Yee Yang Chien, chief executive of Malaysian shipping giant MISC Berhad, says financiers need to share the risks that come with new green marine fuels and technologies.

Financing remains the missing link that the industry needs to reach its decarbonisation goals, he told the DNV Energy Transition Conference in Singapore on Thursday.

“Show me the money,” he replied when asked what the industry needs most in its quest to decarbonise.

Yee said that coming up with new green fuels, engine types and abatement technologies requires close collaboration across all sectors.

“As part of the energy transition, I think we all know that risks are going to be taken,” he said.

“It is important that we are clear on what those risks are. We can never remove them. It is about managing them.

“The first thing I think is very important is to find partners that have common aspirations, and it cannot be just purely a commercial aspiration. More important is finding partners who are aligned, in terms of the risks they’re going to take.”

Yee said that only when there is an alignment of risk and aspiration can a project become a reality, and right now, financing is one of the main bottlenecks.

MISC was an early player in the decarbonisation game, ordering two of the world’s first LNG dual-fuel aframax tankers in 2017.

For that project, it was able to line up partners who were fully aligned, from the shipyard that was prepared to build the ships, to the banks willing to finance them, to a cargo owner that took the risk to invest in the infrastructure to supply the LNG.

The company is a partner in the Castor Initiative, which wants to put the world’s first ammonia-fuelled tanker into service by 2025 or 2026.

With the initiative, almost all the required partners have come on board — MISC, via its tanker arm AET as the shipowner, Samsung Heavy Industries as the shipyard, MAN Energy Solutions as the engine maker, Lloyd’s Register as the class society, Yara Clean Energy as the ammonia producer, the Maritime & Port Authority of Singapore as the regulator and Jurong Port as the bunker infrastructure provider.

Yee said all these partners are aligned in terms of aspiration and risks.

But, he lamented, two vital partners are still missing: “We need a cargo owner and we need a financier.”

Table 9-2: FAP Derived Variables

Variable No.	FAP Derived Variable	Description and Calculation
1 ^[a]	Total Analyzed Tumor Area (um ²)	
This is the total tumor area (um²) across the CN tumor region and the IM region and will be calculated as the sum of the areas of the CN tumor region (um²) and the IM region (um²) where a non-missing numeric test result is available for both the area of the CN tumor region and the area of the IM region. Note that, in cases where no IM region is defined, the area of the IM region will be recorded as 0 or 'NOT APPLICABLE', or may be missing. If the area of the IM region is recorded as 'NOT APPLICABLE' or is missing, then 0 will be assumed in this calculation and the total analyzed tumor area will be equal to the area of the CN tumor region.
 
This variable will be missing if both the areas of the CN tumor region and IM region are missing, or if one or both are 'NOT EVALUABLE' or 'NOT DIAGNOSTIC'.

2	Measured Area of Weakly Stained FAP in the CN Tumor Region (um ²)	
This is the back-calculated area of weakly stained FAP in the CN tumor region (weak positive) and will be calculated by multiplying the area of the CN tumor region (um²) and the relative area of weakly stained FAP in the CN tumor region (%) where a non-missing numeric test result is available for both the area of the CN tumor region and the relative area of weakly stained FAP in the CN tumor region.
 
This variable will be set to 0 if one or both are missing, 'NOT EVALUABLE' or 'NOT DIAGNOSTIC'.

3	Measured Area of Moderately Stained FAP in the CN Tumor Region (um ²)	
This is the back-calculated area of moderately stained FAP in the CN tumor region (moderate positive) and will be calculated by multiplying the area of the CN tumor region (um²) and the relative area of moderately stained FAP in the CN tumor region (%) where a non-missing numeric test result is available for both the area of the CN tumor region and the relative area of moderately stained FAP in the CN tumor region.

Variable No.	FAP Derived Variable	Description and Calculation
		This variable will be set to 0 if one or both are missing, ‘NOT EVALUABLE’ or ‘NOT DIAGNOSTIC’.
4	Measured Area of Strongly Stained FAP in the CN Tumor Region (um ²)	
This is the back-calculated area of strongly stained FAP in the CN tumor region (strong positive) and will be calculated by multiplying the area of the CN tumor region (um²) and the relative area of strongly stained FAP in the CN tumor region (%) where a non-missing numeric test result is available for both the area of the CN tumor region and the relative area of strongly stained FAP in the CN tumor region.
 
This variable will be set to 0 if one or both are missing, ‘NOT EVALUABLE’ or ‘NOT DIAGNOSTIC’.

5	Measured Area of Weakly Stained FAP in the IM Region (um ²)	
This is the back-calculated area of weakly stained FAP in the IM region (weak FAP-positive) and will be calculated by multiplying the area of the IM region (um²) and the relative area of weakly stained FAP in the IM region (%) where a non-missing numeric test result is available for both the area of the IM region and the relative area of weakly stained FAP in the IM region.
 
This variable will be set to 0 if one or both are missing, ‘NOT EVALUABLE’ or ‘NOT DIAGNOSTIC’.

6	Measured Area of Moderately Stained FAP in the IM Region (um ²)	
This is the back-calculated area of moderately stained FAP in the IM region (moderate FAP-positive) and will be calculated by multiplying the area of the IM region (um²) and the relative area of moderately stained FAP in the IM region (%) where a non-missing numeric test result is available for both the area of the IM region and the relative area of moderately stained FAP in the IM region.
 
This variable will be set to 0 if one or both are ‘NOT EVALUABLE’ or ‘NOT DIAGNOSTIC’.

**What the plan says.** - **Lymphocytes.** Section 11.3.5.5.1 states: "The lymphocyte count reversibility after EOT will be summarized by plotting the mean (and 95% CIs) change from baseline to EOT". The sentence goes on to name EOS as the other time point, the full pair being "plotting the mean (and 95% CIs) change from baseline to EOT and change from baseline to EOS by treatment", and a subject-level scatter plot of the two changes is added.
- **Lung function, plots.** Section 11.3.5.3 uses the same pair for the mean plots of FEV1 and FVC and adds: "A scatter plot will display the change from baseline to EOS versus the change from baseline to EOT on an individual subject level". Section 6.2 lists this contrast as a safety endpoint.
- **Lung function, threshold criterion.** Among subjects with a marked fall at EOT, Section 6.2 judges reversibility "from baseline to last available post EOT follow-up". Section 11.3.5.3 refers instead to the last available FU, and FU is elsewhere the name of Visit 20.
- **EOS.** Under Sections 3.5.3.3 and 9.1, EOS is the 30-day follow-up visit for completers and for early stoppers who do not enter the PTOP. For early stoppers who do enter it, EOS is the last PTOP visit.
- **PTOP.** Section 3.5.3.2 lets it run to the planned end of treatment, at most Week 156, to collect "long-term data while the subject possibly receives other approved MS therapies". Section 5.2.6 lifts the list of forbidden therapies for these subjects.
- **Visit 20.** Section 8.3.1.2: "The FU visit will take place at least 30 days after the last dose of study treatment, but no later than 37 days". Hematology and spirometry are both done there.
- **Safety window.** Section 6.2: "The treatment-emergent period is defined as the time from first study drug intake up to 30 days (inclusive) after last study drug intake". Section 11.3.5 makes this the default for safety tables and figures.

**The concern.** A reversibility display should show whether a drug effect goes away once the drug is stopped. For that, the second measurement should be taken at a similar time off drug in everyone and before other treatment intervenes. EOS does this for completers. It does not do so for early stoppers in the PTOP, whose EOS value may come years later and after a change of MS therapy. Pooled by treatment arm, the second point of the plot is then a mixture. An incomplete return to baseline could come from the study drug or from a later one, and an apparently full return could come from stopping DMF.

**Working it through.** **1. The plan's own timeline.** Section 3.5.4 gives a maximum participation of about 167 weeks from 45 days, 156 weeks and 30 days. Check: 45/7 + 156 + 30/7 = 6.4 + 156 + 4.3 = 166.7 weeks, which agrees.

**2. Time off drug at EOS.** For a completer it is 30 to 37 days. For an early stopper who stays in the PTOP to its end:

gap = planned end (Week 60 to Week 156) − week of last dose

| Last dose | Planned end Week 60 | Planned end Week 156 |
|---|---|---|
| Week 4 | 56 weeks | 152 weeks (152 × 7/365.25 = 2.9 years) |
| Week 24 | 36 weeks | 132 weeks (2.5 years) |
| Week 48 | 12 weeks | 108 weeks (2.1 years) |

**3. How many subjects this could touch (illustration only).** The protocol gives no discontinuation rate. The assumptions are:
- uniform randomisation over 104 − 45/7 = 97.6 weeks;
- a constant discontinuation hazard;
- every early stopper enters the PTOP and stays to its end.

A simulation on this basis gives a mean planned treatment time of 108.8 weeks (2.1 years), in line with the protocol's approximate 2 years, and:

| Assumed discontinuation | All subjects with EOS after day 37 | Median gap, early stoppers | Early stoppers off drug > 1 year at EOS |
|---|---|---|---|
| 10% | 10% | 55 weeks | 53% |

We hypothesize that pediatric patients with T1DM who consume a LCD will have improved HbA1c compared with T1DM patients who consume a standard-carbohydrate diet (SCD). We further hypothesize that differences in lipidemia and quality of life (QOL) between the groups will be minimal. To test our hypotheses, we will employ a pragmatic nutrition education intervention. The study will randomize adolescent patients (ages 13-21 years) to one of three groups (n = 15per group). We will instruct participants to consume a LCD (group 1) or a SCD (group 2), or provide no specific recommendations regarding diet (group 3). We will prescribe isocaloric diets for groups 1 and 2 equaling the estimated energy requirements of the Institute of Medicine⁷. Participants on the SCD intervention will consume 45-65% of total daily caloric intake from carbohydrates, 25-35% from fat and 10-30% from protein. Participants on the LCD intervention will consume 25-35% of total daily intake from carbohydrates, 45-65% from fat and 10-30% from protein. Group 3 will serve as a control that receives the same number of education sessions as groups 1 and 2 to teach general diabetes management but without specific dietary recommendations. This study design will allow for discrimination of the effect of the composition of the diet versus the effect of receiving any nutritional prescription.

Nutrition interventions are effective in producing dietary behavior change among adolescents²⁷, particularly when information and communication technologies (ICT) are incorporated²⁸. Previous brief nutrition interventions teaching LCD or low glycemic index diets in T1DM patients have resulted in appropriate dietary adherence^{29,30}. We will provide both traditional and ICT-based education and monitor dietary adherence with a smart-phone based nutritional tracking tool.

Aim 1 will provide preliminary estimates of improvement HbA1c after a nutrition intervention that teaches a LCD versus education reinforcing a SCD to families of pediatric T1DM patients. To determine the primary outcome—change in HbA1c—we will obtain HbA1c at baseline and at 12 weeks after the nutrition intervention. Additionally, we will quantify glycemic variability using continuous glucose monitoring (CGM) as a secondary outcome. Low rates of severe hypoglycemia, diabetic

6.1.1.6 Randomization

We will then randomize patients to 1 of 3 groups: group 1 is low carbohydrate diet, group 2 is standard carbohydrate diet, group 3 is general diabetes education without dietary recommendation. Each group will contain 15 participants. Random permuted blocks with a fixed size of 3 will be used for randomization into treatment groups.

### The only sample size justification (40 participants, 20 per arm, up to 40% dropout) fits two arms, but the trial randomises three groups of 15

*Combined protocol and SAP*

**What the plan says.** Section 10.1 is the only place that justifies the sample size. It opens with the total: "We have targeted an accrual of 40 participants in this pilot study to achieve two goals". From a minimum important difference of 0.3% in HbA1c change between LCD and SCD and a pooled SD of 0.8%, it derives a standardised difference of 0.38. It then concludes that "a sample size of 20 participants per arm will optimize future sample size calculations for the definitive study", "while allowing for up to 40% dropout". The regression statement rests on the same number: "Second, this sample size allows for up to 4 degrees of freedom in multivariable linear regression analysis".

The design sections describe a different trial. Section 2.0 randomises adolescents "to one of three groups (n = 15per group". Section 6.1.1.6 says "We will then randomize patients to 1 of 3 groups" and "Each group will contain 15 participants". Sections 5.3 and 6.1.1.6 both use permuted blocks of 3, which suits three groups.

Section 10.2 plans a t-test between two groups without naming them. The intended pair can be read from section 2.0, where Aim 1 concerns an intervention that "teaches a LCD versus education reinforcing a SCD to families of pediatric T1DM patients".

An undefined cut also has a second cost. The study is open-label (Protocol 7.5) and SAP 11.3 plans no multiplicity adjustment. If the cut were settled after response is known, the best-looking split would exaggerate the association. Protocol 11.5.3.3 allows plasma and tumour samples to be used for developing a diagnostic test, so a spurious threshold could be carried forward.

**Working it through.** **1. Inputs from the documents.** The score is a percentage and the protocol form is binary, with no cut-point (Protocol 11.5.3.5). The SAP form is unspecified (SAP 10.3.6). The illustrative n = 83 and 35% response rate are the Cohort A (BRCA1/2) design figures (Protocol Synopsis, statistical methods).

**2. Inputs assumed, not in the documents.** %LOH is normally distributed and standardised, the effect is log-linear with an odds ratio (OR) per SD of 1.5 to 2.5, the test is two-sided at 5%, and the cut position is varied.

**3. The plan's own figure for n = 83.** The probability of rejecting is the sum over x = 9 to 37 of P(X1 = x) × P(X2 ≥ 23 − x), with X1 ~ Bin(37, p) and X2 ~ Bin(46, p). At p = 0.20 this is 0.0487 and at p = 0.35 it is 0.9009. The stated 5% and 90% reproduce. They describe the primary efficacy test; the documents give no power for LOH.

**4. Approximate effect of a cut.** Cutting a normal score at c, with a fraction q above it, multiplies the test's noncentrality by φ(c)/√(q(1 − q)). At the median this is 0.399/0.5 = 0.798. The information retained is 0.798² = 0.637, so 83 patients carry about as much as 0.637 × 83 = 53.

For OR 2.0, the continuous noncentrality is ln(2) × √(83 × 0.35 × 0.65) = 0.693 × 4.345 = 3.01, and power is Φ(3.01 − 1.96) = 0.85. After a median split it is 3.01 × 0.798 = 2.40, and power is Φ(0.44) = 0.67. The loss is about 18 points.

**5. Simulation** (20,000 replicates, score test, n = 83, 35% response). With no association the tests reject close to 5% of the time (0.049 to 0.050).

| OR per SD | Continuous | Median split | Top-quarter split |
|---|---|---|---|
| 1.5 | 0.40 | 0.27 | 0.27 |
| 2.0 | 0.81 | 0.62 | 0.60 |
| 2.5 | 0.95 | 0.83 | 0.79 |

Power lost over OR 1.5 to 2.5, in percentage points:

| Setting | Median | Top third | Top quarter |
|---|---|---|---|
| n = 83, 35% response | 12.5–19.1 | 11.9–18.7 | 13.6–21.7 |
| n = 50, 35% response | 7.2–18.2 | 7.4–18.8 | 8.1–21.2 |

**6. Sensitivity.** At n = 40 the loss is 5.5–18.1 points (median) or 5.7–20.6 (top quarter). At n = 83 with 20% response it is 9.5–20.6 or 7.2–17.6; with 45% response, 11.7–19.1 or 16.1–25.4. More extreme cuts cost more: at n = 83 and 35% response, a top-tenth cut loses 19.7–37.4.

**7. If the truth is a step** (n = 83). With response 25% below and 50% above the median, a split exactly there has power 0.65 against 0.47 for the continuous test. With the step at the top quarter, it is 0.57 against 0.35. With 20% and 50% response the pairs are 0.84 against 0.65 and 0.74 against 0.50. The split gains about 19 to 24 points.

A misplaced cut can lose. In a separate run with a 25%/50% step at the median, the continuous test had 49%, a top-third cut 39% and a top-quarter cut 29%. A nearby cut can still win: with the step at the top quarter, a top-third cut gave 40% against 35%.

The lack of participation from financiers remains the “elephant in the room” for many decarbonisation projects.

“In taking a gamble on some of these greener fuel vessels, we have to shift the way we look ... at economics,” he said, noting that under current economic methodology, financiers and asset owners look at the life cycle of an investment to determine how much money they will make out of it.

The Castor Initiative, on the other hand, is about partners working together, not to make money, but to reach the point at which they at least get their project investment cost back.

“For us, at least, it is going to be a zero-sum game,” Yee said. “But to show the way forward for the industry, it’s important that you get your stakeholders and investors behind you.

“Everyone can talk a good game, right. But everyone has to put their weight behind the commitment.”

Yee wants ship finance centres such as Singapore to play a greater, more lasting role in helping make funding available for shipowners and getting banks and capital providers into the picture.

This, he suggested, could be tied to funds from carbon taxes and bunker levies.

“If you raise $100m, that $100m will not buy you a VLCC. But if you get the banks in the picture, and you use the proceeds from those carbon taxes and bunker levies to subsidise the cost of the funding, then that $100m goes a long way,” he said.

“I think that’s the missing piece. At the end of the day, money speaks.”